In order to identify human genes that are triggered after IR-generated DNA damage and are also involved in cancer related pathways, we performed extensive mining of relevant bioinformatics databases and resources, using bioinformatics tools: (i) the Gene Ontology (GO) (; accessed on 10 March 2021) knowledgebase is a universal, comprehensive source of ontology concepts for describing fundamental characteristics of gene products across species, including biological process, molecular function and cellular component [67]; (ii) BioMart is an open-source community portal, based on a data federation framework, which provides a single, unified point of accessing and retrieving all available data [68,69]. Ensembl [70] is a genome database which hosts the BioMart community. Ensembl Genes mart contains well-annotated gene-centric data from diverse taxa [71]; (iii) The National Center for Biotechnology Information (NCBI) GenBank is a publicly available and comprehensive database of annotated nucleotide sequences across the tree of life [72,73].
Three sets of genes were compiled, as described below.

3.1.1. DNA Repair Mechanisms

The Gene Ontology (GO) terms GO:0006284, GO:0006289, GO:0006298, GO:0035825, and GO:0070419 corresponding to the five major DNA repair mechanisms BER, NER, MMR, HR and NHEJ, respectively, were retrieved via the AmiGO 2 web application [74].
The database Ensembl Genes 103 and the dataset ‘Homo sapiens genes (GRCh38.p13)’ were selected from the Ensembl Biomart [71] to retrieve those genes connected with the aforementioned GO terms. Each GO term was used separately as ‘Filter’. The ‘Features’, ’Gene name’ and ‘Gene description’ were chosen under ‘Attributes’, in order to retrieve five TXT files containing gene entries.

3.1.2. Cellular Response to DNA Damage

The broad GO term “cellular response to DNA damage stimulus” (GO:0006974) was accessed through AmiGO 2 [74]. This gene set was complemented with gene names which were retrieved by searching the ‘Gene’ database (; accessed on 25 March 2021) of NCBI [72,73] by using the relevant keywords “response to DNA damage stimulus”, “DNA damage response”, “response to genotoxic stress” and “cellular DNA damage response”.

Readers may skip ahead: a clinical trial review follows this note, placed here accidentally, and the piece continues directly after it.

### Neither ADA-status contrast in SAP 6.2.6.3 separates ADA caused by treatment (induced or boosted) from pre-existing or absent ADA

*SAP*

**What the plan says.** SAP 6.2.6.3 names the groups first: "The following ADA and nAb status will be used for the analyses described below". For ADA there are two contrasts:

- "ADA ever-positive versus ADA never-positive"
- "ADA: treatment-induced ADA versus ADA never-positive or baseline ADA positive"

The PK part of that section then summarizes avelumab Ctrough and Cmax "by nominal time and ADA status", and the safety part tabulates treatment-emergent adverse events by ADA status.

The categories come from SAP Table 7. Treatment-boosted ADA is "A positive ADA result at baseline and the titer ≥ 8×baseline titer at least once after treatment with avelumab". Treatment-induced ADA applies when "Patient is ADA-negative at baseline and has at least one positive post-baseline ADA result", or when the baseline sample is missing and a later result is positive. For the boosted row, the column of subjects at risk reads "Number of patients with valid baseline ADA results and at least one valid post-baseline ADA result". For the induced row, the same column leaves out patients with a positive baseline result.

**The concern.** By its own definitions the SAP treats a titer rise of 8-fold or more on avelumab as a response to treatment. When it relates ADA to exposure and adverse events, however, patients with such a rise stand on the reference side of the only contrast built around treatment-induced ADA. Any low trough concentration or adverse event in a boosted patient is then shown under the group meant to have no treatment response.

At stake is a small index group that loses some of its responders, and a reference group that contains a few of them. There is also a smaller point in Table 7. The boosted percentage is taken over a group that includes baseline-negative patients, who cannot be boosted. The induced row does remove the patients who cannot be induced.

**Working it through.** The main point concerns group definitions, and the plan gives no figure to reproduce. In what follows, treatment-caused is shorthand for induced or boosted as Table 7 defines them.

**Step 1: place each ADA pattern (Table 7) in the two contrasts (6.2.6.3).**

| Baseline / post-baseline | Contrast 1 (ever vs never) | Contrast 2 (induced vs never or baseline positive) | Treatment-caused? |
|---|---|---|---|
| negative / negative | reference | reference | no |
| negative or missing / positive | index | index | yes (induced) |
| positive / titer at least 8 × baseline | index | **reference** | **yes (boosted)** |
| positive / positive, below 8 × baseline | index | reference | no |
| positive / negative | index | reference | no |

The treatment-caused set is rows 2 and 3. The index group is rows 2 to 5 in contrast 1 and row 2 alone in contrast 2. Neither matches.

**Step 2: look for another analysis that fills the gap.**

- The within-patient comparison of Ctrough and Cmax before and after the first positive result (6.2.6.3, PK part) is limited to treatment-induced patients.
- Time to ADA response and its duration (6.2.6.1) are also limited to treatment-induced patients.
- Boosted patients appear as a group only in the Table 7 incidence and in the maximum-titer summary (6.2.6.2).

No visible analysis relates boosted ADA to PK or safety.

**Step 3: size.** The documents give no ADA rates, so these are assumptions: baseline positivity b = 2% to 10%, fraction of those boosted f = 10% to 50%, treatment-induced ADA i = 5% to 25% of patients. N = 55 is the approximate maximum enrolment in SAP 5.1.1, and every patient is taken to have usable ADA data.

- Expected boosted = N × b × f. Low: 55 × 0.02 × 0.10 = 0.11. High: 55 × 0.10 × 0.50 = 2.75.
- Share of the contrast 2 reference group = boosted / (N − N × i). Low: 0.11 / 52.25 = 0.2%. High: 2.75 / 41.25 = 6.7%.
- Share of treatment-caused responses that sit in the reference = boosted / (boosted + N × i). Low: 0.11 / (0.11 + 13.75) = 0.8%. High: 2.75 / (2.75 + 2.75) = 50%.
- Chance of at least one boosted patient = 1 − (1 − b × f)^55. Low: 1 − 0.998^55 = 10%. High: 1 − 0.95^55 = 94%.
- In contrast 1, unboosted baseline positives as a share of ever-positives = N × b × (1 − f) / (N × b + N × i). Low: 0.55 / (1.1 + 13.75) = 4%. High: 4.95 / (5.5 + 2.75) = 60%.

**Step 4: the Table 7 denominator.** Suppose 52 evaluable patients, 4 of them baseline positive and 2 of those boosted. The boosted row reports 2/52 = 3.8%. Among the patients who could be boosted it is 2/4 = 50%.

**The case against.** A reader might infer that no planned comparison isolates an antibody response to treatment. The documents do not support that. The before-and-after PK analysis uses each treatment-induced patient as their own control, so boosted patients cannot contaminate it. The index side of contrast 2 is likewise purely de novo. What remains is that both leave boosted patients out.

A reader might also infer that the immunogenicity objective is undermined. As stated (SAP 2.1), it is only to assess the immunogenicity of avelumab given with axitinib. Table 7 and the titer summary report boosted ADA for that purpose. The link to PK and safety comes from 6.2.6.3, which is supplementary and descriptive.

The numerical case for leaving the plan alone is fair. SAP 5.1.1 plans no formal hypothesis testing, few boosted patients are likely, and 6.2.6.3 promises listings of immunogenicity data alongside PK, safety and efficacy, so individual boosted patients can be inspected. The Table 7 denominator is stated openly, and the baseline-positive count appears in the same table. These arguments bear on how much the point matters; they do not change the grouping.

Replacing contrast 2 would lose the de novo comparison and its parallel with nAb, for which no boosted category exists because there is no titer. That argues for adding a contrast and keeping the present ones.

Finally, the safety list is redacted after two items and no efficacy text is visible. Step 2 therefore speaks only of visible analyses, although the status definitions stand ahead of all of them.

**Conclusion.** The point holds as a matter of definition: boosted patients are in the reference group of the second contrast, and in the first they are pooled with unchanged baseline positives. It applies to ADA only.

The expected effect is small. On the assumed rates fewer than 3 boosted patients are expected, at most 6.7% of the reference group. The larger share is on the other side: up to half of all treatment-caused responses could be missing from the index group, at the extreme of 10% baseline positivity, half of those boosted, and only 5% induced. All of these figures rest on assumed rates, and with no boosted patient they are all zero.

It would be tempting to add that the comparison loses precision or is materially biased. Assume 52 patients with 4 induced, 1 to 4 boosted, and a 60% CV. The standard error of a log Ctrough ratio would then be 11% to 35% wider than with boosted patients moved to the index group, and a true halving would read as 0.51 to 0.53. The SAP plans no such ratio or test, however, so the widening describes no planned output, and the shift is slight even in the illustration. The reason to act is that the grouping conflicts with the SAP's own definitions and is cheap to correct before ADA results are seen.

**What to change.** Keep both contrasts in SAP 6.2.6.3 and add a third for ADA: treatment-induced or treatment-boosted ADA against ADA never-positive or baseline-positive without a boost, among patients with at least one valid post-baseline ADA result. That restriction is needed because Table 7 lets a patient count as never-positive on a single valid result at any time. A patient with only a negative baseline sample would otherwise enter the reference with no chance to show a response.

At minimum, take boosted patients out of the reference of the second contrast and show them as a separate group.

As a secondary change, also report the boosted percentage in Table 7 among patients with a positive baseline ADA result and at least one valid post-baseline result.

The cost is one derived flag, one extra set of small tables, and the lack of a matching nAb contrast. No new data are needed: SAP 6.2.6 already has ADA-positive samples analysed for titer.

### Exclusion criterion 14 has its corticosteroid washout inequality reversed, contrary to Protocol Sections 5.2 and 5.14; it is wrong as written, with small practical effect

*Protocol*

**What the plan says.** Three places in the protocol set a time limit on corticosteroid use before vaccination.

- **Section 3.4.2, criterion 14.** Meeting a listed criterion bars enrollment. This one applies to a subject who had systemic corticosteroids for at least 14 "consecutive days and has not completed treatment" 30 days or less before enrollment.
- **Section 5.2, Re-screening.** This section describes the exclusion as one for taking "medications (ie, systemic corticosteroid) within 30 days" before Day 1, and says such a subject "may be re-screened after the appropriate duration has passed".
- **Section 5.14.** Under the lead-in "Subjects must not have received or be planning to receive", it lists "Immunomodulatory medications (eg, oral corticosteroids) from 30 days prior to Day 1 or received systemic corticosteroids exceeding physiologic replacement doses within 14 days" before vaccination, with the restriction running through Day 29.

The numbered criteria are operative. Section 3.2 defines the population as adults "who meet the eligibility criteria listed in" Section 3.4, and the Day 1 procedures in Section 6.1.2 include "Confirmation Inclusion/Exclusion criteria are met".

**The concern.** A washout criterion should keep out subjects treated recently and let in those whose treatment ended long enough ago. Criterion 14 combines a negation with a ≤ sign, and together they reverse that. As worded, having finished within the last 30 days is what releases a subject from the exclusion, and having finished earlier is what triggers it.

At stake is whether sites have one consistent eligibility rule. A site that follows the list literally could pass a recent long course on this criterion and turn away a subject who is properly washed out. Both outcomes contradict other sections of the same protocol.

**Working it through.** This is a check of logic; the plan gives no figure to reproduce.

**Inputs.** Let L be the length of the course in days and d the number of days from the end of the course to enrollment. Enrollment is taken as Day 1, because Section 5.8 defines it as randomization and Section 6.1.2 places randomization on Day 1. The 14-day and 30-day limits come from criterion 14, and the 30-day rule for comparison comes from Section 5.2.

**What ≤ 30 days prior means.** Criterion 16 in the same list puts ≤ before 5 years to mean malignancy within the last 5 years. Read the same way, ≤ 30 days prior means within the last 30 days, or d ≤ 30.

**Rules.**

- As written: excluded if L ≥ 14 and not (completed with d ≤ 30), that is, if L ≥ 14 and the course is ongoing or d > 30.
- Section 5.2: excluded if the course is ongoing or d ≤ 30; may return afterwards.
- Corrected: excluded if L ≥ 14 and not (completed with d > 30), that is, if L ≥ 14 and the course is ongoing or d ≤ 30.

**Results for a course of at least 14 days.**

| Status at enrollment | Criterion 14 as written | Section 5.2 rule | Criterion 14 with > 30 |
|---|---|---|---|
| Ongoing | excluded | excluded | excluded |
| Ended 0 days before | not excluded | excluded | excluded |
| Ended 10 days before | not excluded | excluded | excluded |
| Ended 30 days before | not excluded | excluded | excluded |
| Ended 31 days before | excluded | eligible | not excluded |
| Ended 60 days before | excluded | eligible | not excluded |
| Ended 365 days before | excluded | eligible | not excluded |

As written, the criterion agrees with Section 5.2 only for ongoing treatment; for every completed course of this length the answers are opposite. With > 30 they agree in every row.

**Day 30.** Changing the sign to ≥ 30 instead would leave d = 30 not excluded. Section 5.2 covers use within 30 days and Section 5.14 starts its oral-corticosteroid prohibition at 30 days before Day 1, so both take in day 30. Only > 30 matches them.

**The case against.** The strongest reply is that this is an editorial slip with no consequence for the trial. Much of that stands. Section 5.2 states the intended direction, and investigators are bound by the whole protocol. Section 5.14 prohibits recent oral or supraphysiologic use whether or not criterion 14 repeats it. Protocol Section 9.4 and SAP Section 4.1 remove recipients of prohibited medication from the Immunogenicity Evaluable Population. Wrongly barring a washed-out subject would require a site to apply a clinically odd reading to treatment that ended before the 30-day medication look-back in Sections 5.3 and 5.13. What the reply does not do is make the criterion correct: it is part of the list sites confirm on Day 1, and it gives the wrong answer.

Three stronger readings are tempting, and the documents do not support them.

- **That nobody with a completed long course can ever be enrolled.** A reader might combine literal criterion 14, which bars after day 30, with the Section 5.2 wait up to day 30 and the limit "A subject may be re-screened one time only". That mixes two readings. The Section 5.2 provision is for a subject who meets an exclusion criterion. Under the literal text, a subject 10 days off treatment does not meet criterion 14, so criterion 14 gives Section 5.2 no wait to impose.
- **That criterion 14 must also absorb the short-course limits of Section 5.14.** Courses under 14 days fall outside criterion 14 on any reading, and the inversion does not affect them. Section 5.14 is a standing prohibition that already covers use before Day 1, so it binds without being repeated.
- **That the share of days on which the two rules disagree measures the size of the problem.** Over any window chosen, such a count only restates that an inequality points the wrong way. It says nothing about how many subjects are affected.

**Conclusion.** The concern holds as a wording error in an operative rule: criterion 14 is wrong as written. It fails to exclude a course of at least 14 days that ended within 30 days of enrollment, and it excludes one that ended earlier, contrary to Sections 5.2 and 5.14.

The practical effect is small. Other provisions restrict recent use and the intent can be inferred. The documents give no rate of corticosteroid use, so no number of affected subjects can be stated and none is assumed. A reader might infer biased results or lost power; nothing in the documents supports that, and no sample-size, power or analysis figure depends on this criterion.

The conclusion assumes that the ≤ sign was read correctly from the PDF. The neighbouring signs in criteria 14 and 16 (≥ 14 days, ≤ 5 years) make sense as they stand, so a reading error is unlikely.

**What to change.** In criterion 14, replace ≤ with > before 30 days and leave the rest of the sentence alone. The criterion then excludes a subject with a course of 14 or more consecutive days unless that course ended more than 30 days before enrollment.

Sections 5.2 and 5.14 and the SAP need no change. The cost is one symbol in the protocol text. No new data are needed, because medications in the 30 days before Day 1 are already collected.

3.1.3. Complex DNA Damage

To collect gene terms related to “Clustered DNA damage”, the NCBI ‘Gene’ database [72] was queried with the keywords “complex DNA damage”, “clustered DNA damage”, “complex DNA lesions” and “clustered DNA lesions”.

3.2. Gene Set Enrichment Analysis

Gene set enrichment analysis (GSEA), is a powerful method for identifying sets of genes which are involved in common biological functions and pathways, and are significantly over-represented in a large dataset [75]. In this study, GSEA was conducted for functionally annotating the gene sets under study in the context of cancer. To this end, WebGestalt (WEB-based GEne SeT AnaLysis Toolkit) [76,77] was used to identify statistically significant over-represented cancer terms integrated in WikiPathways [78,79] in a given gene dataset; the hypergeometric distribution was applied and the threshold for the False Discovery Rate (FDR)-corrected p-value was set at 10−3.

3.3. Protein-Protein Interactions Networks

The associations among the gene/gene products under study were investigated and displayed through STRING version 11.5 [80] (; accessed on 10 June 2021), a database which collects and integrates protein-protein association data, either primary or predicted. The confidence interaction score was above 0.7 to enhance the stringency of the associations, and avoid the inclusion of false positive associations.

3.4. Gene-Disease Associations

The associations between the genes of interest and neoplasms, as well as non-neoplastic diseases (i.e., possible comorbidities), were retrieved from the DisGeNET [81,82], a knowledge base platform including the entire spectrum of human diseases; only associations with a confidence score above 0.5 were selected (Table S2).

3.5. Functional Networks

A network was created by combining the known associations between (i) genes and neoplasms, and (ii) genes and non-neoplastic diseases in order to predict and prioritize comorbid diseases that are potentially associated with the adverse effects of RT.
Taking into account that radiation is delivered locoregionally, the anatomical location or the organs at which the radiation dose is administered affects largely the pathogenesis and clinical manifestations of radiotoxicity [51]. Thus, the body site of cancers (Table S2) was considered as an attribute in the neoplasm nodes in the network. The neoplasms were linked to their corresponding body locations/organs based on information derived from the Medical Subject Headings (MeSH) thesaurus [83] maintained in NCBI. In addition, MEDLINE/PubMed (; accessed on 20 June 2021) was searched thoroughly using keywords including a given “cancer type*” and “site”, “location”, “tissue”, “organ”. The 15 most relevant articles were carefully read to detect any associations between neoplasms and body sites or tissues.
The topological features of the generated network were investigated with the usage of Cytoscape (v.3.8.2) (; accessed on 23 July 2021) [84], a software platform for network processing, integration and visualization. Moreover, the Cytoscape plugin cytoHubba [85], which includes eleven local-based and global-based methods for ranking nodes by their topological properties, was utilized to select the top-20 nodes.

3.6. Survival Analysis